Public health

No point to steroid injections for low back pain

Wednesday, 29 Mar 2017


Steroid injections provide only short term relief for people with chronic low back pain, a French study confirms.

The study of 135 participants with chronic low back pain and Modic type 1 lesions found more than half of the patients (55%) who received an image guided intradiscal glucocorticoid injection had pain intensity below the threshold of 40 (on a 0-100 scale) after one month.

However the gain was only short-term with pain increasing after three months and higher than in the control group. There was no significant difference in pain intensity at 12 months.

Other outcomes including NSAIDs and analgesics use, the Hospital Anxiety and Depression Scale and the Quebec Back Pain Disability Scale were no different between the treated and control groups.

“Our results do not support the wide use of an injection of glucocorticoid in alleviating symptoms in the long term in this condition,” concluded the researchers in their paper published in the Annals of Internal Medicine. 

Commenting on the study, Professor Chris Maher from the George Institute for Global Health told the limbic there were many effective non-invasive treatments for low back pain.

“These authors were operating in a manner, contrary to contemporary guidelines, believing that they can identify the anatomical source of the pain and fix the problem with targeted therapy. Both beliefs are completely wrong. There is a whole series of trials showing this targeted approach does not work.”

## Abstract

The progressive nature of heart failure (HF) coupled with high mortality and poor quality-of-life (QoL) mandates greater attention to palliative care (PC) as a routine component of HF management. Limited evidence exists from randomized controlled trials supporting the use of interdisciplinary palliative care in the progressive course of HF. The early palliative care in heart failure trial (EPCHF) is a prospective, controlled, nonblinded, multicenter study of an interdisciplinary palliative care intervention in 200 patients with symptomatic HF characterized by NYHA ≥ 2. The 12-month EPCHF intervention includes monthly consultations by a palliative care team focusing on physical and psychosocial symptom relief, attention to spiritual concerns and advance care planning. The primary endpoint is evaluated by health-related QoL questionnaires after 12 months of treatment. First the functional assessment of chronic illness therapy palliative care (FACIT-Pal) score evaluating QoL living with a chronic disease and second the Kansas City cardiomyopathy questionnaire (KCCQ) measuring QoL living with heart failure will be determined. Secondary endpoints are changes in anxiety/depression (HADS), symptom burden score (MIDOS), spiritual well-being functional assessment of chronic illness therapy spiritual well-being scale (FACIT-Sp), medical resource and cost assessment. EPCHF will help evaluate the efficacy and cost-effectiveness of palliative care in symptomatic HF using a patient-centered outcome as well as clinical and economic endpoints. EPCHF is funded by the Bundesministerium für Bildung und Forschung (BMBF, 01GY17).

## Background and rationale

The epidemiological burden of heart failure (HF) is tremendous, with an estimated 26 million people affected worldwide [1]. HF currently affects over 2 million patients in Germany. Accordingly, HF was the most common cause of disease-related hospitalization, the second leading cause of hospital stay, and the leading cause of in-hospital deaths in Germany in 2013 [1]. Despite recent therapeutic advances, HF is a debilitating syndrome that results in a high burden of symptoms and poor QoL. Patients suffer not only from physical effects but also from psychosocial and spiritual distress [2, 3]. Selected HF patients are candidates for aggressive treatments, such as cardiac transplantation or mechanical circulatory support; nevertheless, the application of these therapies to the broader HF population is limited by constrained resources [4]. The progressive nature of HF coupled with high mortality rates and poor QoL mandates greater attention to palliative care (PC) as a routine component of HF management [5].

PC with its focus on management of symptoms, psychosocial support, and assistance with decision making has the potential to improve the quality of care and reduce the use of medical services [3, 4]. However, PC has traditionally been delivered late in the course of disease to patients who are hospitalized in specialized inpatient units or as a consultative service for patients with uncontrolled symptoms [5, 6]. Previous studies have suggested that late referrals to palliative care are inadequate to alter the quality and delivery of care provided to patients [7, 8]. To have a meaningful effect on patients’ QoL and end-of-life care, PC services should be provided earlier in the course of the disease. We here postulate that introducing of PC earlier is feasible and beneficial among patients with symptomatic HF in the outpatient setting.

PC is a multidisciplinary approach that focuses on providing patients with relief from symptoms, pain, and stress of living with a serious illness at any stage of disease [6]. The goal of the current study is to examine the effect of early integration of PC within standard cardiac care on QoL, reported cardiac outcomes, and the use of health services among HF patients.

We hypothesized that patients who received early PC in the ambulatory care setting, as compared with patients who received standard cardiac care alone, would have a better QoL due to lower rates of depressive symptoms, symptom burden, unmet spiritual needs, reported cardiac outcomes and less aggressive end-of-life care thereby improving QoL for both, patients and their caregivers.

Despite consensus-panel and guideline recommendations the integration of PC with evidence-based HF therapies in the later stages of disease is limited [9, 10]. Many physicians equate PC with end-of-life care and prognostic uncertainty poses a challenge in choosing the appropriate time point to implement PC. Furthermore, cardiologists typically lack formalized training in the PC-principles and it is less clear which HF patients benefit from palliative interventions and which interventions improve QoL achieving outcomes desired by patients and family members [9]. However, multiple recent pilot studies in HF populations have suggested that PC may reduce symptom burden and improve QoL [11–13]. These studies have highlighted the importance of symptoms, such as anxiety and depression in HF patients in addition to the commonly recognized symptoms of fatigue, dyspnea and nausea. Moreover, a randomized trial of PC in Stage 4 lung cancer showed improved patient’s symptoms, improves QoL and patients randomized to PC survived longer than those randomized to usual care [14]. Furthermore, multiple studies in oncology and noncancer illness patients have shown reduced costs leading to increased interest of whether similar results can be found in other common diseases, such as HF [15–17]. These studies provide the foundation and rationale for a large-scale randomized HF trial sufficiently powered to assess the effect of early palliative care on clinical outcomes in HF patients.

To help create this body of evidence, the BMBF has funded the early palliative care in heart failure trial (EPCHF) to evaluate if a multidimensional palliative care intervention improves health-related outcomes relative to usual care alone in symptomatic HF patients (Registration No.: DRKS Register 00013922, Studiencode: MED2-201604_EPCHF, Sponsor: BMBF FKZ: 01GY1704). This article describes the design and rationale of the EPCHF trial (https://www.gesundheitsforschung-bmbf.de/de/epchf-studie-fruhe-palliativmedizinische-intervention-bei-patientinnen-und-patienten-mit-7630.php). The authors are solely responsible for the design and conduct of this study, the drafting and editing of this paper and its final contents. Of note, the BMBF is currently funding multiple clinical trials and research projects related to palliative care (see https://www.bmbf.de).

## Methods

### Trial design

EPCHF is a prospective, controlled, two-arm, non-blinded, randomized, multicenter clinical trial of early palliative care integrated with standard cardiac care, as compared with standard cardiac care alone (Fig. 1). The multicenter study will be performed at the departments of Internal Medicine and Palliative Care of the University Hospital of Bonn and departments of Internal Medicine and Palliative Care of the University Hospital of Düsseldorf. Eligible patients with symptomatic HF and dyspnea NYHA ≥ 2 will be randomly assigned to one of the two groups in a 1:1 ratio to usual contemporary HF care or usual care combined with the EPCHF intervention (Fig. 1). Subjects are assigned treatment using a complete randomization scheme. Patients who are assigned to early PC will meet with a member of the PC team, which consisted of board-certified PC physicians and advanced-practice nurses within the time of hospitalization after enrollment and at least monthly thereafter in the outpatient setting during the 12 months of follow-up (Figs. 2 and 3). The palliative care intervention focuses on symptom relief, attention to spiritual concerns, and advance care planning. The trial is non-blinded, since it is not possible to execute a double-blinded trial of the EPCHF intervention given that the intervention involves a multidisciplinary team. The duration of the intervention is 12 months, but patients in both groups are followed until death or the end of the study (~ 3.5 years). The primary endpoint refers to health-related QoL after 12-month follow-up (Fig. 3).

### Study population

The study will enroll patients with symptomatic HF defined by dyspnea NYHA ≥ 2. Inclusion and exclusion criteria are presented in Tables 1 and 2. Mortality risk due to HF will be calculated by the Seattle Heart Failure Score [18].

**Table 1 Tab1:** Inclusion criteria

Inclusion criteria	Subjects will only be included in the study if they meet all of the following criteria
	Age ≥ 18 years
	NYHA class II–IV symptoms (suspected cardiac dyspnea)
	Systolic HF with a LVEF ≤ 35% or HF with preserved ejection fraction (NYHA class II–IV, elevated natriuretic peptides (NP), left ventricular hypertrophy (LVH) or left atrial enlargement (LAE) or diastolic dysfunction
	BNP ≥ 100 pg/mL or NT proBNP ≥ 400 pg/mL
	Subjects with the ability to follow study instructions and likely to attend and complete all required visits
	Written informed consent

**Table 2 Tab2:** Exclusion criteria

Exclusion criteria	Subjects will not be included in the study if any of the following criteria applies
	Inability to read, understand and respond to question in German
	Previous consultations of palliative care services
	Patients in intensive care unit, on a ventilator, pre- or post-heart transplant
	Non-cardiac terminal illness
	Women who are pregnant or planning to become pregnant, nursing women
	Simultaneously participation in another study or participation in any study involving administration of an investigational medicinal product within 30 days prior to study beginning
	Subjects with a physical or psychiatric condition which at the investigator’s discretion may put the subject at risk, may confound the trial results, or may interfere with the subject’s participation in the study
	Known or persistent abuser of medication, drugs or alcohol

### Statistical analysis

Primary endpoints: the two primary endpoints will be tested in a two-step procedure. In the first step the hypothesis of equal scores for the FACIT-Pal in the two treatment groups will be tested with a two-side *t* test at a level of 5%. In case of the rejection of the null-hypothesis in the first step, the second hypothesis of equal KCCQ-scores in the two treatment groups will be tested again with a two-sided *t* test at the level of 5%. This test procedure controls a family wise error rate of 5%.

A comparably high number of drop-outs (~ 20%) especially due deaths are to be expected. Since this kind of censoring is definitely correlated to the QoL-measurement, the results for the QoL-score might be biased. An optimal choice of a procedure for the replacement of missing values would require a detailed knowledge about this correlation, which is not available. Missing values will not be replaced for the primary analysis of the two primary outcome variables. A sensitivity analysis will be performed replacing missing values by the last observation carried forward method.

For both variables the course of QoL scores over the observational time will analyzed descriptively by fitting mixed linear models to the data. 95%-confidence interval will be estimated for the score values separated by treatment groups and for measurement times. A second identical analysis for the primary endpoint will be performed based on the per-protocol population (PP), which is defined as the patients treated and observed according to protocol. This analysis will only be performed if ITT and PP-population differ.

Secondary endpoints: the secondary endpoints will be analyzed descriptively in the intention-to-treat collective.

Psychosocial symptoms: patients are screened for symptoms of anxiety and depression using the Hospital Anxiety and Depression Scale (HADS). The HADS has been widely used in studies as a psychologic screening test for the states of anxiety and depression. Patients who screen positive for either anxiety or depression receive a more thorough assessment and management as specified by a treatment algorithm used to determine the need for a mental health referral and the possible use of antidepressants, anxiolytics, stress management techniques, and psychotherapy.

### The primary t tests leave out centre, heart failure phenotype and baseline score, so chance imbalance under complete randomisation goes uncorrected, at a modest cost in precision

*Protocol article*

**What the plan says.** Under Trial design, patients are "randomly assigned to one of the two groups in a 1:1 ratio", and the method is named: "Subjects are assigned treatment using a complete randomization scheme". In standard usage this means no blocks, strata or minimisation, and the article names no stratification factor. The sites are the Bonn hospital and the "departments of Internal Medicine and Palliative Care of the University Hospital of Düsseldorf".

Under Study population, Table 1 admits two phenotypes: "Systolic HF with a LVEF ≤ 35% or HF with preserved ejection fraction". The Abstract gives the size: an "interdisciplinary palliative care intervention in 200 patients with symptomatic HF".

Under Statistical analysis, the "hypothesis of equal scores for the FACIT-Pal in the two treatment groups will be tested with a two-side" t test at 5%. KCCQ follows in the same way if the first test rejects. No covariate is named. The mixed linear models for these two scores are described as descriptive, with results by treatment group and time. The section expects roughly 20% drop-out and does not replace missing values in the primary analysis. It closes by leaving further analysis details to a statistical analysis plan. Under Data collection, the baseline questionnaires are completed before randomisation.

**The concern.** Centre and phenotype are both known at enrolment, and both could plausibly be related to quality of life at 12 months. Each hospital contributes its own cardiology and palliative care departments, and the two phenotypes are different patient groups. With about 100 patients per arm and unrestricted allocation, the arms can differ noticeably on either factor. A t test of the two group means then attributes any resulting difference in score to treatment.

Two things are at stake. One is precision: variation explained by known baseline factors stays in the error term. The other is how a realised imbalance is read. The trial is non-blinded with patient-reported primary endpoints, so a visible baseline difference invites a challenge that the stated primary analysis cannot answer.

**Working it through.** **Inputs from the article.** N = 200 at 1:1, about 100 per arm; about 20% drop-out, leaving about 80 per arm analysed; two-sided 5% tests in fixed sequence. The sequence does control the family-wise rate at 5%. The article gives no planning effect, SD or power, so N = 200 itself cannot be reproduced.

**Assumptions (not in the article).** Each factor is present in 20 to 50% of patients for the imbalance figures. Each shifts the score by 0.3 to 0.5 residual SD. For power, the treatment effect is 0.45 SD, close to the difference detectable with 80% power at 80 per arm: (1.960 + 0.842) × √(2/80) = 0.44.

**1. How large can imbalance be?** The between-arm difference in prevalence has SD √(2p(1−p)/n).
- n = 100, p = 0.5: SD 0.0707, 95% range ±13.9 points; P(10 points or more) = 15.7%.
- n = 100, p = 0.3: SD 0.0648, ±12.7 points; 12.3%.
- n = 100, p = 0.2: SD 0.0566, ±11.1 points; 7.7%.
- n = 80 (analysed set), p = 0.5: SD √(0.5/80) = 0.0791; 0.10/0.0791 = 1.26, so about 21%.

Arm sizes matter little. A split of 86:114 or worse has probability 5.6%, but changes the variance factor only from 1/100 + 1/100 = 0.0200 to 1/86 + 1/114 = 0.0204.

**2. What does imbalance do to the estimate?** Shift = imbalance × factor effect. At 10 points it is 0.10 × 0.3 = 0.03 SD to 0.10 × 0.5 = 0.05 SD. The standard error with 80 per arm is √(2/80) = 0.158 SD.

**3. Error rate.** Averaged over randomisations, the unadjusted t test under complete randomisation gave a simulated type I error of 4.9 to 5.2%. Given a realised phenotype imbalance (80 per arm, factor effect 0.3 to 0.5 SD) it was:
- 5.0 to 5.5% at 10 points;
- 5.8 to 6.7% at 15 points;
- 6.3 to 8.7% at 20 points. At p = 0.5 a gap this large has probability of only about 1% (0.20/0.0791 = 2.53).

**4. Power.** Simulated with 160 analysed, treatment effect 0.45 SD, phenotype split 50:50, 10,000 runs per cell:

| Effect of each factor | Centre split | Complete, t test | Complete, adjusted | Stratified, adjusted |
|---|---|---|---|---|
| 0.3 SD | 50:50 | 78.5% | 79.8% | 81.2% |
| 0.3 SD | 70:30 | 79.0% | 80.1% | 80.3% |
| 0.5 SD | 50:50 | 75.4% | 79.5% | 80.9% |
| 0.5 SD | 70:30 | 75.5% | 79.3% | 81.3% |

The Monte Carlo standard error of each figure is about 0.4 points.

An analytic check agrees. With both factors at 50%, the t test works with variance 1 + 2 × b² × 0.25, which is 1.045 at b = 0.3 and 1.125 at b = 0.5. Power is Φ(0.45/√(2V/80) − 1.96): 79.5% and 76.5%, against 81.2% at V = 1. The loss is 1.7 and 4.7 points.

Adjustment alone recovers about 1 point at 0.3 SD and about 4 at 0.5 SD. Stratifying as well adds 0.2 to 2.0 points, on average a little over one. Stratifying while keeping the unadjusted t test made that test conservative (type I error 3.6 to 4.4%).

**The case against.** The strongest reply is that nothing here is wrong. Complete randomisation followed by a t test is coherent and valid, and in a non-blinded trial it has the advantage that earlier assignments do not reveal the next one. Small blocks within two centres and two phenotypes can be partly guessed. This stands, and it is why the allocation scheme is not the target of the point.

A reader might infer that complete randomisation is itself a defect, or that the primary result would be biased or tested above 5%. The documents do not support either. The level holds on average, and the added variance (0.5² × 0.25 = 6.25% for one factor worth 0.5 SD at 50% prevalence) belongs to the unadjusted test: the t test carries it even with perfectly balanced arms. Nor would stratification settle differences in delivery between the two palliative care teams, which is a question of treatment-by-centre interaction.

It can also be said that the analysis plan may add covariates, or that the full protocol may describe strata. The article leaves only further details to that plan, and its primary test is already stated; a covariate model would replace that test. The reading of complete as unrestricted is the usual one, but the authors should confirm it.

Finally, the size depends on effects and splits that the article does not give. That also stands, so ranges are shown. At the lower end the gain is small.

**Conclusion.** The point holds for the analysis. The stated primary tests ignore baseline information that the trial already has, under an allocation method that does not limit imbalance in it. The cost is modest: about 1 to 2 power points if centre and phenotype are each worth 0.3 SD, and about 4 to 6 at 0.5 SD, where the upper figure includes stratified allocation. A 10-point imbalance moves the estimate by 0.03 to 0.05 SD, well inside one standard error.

“In the short term there was a small benefit but over time the treatment appeared harmful as it led to greater pain. Previous trials of these injections for tennis elbow have shown the same pattern,” Professor Maher said.

He said patients with chronic back pain were also being inappropriately treated with injections of stem cells and autologous blood products.

“What they all have in common is that they cost a lot of money and have not been shown to work in properly conducted trials.”

An accompanying editorial  to the paper applauded the researchers for using inclusion criteria that reduced the heterogeneity of disease in their study group.

However steroid injections may not be able to address the non-inflammatory contributors to chronic pain, the editorial said.

“In some patients, chronic low back pain is not due solely to a musculoskeletal pathology.”

“A large volume of research shows that depression, psychological distress, passive coping strategies, fear-avoidance beliefs, perceived risks of persistent low back pain, and even low educational level are linked with poor outcomes in patients presenting with low back pain.”

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